In December 2005, an article of massive importance was published in the British Medical Journal. Doctors counted up the number of children being admitted to A&E with musculoskeletal injuries (breaks and sprains — many of which would have been caused by bicycle-related incidents) on summer weekends and discovered a startling pattern. A new preventative intervention was discovered. They authors say:
The figure shows the weekend attendance to our emergency department in June and July between 2003 and 2005. The mean attendance rate for children aged 7-15 years during the control weekends was 67.4 (SD 10.4). For the two intervention weekends the attendance rates were 36 and 37 (mean 36.5, SD 0.7). This represents a significant decrease in attendances on the intervention weekends, as both are greater than two SD from the mean control attendance rate and an unpaired t test gives a t value of 14.2 (P < 0.0001). At no other point during the three year surveillance period was attendance that low. MetOffice data suggested no confounding effect of weather conditions.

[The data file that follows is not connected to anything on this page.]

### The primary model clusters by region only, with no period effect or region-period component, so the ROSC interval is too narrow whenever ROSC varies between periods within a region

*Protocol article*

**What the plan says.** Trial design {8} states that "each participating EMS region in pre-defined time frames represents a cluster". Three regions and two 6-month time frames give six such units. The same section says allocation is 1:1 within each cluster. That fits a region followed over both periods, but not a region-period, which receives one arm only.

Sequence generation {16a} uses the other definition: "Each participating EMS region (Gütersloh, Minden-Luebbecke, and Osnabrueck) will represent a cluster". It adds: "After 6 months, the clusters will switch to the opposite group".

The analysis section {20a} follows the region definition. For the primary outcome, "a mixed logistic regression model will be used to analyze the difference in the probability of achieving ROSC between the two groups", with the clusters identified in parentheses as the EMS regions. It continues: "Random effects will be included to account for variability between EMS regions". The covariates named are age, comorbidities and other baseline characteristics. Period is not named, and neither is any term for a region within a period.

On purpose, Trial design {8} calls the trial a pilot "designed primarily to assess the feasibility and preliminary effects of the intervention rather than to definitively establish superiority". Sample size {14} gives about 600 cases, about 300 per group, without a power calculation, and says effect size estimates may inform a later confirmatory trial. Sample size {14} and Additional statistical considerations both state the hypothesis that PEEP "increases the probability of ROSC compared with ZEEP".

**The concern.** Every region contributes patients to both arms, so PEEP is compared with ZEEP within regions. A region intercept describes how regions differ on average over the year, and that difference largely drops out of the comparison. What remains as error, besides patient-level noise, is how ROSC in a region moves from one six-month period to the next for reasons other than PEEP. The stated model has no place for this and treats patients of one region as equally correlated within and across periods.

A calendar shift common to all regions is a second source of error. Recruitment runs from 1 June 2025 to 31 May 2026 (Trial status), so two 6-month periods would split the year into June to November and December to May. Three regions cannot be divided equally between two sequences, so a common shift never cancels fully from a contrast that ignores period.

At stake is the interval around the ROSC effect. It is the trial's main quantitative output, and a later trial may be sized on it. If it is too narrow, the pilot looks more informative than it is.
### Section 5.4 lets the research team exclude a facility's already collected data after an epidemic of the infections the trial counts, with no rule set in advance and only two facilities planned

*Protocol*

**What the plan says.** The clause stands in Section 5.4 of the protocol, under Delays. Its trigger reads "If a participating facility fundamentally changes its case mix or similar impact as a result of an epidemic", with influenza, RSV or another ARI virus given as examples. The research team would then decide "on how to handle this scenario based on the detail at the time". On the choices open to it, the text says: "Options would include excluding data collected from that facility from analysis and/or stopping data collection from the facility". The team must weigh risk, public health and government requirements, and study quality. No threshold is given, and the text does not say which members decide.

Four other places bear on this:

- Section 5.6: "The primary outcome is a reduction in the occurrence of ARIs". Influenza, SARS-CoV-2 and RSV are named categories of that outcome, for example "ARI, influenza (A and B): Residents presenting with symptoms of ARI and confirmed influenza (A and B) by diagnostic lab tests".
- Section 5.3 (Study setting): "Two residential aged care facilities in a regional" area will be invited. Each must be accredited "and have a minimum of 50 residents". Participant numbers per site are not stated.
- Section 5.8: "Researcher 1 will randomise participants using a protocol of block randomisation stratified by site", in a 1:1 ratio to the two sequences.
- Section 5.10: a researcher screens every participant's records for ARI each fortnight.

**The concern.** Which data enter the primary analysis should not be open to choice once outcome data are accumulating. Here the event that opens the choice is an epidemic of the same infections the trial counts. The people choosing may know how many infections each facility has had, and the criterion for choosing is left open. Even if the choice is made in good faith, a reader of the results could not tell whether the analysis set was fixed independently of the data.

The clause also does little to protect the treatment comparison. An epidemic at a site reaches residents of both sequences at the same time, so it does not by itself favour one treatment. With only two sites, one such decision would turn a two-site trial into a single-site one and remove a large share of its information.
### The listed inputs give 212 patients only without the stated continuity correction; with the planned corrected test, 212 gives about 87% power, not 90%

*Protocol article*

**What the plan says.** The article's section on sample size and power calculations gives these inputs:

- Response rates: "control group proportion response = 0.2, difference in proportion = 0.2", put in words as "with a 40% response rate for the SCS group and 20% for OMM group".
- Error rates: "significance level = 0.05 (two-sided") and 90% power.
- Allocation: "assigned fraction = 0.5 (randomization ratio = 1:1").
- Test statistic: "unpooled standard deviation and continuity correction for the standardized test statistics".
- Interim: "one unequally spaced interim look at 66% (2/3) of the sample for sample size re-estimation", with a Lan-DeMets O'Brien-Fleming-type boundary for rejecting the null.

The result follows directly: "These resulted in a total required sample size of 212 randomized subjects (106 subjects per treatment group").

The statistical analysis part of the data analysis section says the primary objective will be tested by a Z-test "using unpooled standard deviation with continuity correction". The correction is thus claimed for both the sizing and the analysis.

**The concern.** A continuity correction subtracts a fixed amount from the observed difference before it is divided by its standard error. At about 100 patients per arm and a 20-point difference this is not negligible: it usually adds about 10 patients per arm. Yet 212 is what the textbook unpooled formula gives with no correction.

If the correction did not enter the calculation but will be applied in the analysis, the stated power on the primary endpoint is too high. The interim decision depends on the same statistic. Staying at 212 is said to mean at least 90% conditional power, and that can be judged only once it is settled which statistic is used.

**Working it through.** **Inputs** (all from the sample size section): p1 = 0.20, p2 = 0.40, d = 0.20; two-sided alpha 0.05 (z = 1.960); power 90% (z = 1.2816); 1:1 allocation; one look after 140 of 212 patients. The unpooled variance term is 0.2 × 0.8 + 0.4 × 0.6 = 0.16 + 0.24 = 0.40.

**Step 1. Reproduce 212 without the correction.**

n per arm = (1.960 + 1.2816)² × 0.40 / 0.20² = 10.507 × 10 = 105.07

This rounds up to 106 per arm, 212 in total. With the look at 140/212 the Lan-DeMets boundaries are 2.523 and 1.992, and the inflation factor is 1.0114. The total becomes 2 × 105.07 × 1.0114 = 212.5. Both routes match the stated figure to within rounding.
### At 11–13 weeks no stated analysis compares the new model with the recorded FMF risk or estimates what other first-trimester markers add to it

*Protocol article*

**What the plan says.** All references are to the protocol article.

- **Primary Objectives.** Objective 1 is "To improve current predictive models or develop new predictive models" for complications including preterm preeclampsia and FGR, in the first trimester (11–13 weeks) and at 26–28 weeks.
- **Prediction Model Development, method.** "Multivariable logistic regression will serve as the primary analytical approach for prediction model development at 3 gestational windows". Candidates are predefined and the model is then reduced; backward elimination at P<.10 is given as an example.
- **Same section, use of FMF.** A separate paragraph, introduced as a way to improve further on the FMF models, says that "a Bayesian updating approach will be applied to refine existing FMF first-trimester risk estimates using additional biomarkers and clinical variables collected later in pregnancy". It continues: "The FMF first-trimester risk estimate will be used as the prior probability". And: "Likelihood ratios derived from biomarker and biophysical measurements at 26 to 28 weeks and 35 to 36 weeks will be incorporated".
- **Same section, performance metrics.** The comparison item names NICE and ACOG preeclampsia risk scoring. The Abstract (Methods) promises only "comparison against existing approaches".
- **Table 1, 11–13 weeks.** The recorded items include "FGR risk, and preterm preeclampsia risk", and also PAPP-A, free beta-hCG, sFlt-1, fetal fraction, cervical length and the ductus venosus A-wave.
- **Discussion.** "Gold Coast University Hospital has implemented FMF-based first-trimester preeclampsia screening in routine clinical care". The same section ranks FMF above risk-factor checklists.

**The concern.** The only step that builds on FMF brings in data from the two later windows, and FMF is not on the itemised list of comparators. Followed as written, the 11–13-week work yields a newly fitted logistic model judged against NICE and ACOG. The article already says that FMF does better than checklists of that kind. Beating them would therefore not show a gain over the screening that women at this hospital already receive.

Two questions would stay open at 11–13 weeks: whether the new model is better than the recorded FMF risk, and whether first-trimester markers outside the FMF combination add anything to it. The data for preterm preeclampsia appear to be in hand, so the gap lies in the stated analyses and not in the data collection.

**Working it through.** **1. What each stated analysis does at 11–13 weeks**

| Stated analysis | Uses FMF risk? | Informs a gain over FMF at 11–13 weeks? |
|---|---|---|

From this data on the effect of Harry Potter books on injury rate it should be blindingly obvious that countless lives would be saved if legislation made Harry Potter books compulsory — for children at the very least (we can perhaps allow adults the freedom to choose to turn themselves into dribbling brain damaged wrecks by not reading Harry Potter).
Anybody who cycles while not reading Harry Potter clearly deserves to have their brains smeared across the road. They lack any credibility.
Gwilym, S. (2005). Harry Potter casts a spell on accident prone children. BMJ, 331:1505-1506 doi:10.1136/bmj.331.7531.1505
Further reading: ‘Tis the season, from Language Log.